This session was characterized by extremely strong signals starting in the late evening with early reports from a number of stations, particularly in the Pacific Northwest and quiet terrestrial noise conditions from coast to coast. The propagation that seemed to be shifting Pacific activity to the east in previous sessions apparently moved back to the east as trans-Atlantic reports were rampant and the previously closed path to Japan for WE2XPQ and WH2XCR was once again open. Its my suspicion that a late report will be generated for WH2XCR from VK.
The geomagnetic field was quiet with a few periods of elevated Kp-indices. The Bz was variable through the session and solar wind persisted at low levels, averaging near 350 km/s. As sunrise approached in North America, geomagnetic conditions became more active.
John, WA3ETD / WG2XKA, observed all-time best for domestic reports in this sessions with 42-unique reporting stations, a likely clean-sweep of North American transmitting stations, and a trans-Atlantic reception for G8HUH.
Doug, K4LY / WH2XZO, reported strong signals on all azimuths. Doug decoded WH2XXP 53 times and WG2XIQ 50 times.
Mike, WA3TTS, posted the following report on the LOWFER reflector:
Neil, W0YSE/7 / WG2XSV, was QRV again, receiving 20-unqiue WSPR decodes with new reports from VE3CIQ in FN15, 3492 km away and W9HLY in EN70, 3063 km away.
Steve, VE7SL, reported that WH2XXP was registering +8 dB S/N on two transmit cycle with 24 reports at postive S/N levels. It was reported a few days ago that Ward made antenna improvements and added a new amplifier.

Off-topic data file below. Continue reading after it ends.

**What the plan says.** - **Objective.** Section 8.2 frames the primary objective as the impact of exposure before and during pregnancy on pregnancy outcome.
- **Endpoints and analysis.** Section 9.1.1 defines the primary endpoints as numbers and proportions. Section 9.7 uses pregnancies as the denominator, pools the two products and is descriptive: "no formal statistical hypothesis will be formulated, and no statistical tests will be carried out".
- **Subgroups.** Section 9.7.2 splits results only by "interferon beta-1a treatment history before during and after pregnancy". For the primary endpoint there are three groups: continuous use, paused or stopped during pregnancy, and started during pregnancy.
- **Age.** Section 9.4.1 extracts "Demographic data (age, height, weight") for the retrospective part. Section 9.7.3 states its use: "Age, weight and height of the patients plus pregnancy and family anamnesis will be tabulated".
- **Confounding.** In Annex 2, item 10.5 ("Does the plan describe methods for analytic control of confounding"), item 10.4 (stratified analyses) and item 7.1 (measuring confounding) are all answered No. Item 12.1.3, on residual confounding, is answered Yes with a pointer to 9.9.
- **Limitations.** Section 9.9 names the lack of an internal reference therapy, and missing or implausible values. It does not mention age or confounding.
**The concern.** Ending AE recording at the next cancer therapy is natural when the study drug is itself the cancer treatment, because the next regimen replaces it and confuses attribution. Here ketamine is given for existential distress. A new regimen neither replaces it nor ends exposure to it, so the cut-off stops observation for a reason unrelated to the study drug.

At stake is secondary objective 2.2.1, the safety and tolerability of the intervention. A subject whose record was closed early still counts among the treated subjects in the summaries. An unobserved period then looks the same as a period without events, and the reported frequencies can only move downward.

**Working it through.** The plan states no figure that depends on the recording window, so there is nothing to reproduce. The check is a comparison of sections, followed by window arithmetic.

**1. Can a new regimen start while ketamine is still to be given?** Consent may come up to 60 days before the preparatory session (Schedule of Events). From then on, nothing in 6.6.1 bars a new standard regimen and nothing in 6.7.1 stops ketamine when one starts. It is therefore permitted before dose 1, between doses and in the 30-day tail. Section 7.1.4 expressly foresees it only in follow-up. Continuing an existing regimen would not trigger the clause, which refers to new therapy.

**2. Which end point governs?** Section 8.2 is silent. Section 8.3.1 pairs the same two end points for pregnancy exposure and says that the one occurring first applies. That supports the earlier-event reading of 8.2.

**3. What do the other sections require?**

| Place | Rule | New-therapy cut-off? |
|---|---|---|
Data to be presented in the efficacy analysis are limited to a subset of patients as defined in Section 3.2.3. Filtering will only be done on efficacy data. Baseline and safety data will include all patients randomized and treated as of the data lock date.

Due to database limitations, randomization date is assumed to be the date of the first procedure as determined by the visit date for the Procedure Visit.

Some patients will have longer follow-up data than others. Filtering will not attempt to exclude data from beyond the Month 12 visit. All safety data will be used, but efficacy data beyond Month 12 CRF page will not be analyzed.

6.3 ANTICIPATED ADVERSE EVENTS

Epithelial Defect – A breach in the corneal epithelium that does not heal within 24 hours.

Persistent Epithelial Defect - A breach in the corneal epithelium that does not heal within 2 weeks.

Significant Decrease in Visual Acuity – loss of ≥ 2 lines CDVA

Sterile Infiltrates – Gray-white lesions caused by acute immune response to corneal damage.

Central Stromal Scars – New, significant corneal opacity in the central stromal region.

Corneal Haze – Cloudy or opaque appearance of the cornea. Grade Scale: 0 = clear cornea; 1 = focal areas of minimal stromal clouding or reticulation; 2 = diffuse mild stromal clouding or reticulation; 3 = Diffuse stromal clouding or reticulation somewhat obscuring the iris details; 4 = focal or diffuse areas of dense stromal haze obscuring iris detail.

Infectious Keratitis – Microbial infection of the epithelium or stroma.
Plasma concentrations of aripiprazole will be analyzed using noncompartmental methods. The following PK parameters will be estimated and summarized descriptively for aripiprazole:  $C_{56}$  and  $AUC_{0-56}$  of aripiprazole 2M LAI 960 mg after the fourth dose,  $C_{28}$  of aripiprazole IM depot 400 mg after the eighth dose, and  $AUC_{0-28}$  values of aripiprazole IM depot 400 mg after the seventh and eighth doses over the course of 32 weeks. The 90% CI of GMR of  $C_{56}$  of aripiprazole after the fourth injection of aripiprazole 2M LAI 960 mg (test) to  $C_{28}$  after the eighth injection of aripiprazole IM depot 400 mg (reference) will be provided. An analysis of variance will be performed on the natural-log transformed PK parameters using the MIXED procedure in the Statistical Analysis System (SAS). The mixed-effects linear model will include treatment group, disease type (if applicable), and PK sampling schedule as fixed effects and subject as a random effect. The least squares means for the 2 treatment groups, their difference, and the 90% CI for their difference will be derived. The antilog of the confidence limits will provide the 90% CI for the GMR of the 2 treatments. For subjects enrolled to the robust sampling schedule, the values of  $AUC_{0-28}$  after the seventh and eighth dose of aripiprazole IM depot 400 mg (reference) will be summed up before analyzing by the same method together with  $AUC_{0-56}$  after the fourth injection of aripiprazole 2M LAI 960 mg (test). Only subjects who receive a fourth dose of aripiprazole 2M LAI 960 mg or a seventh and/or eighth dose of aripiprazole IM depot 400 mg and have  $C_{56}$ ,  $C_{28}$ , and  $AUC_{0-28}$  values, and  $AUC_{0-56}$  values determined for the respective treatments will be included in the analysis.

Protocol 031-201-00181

John, VE7BDQ, indicated that he had 33 unique stations reporting his signal and received 8 stations during the session.
Bill, N3CXV / WH2HRR, received his first trans-Atlantic signal on 630-meters, transmitted by G8HUH. Bill was receive-only through the session and reported 12-unique stations.
VE3OT’s ‘MP’ QRSS CW beacon was quite weak through the session, which is atypical given that the CW ID is normally armchair copy from another part of the house (that’s a true statement!). Last night the QRSS was barely audible and the the CW ID was at or just below the noise level. It just goes to show that because propagation is good on some paths, it doesn’t mean it’s good on all paths.
WSPR activity was very high with 81 MF WSPR stations observed at 0100z. I expect this number was even higher later in the evening. VE1HF was observed to be transmitting, which it has been suggested that this was his first time to do so. W5QCP and N2KMF were observed receiving during this session. Both have done so in the past.
Pre-sunset WSPR peaks of WG2XIQ at WG2XJM were observed once again but the path was even more degraded than the previous session, down from highs two session ago, where daylight signals peaked at +7 dB S/N.
Regional and continental WSPR breakdowns follow:
There were no reports from the trans-African path. UA0SNV was present from Asiatic Russia through the session but had no reports in the WSPRnet database.
The trans-Atlantic path yielded a number of reports as the path was more open than its been in a few weeks.
EA8BVP on the Canary Islands provided reports once again for DK7FC and EA5DOM:
Halldor, TF3HZ, reported numerous other European stations through the session: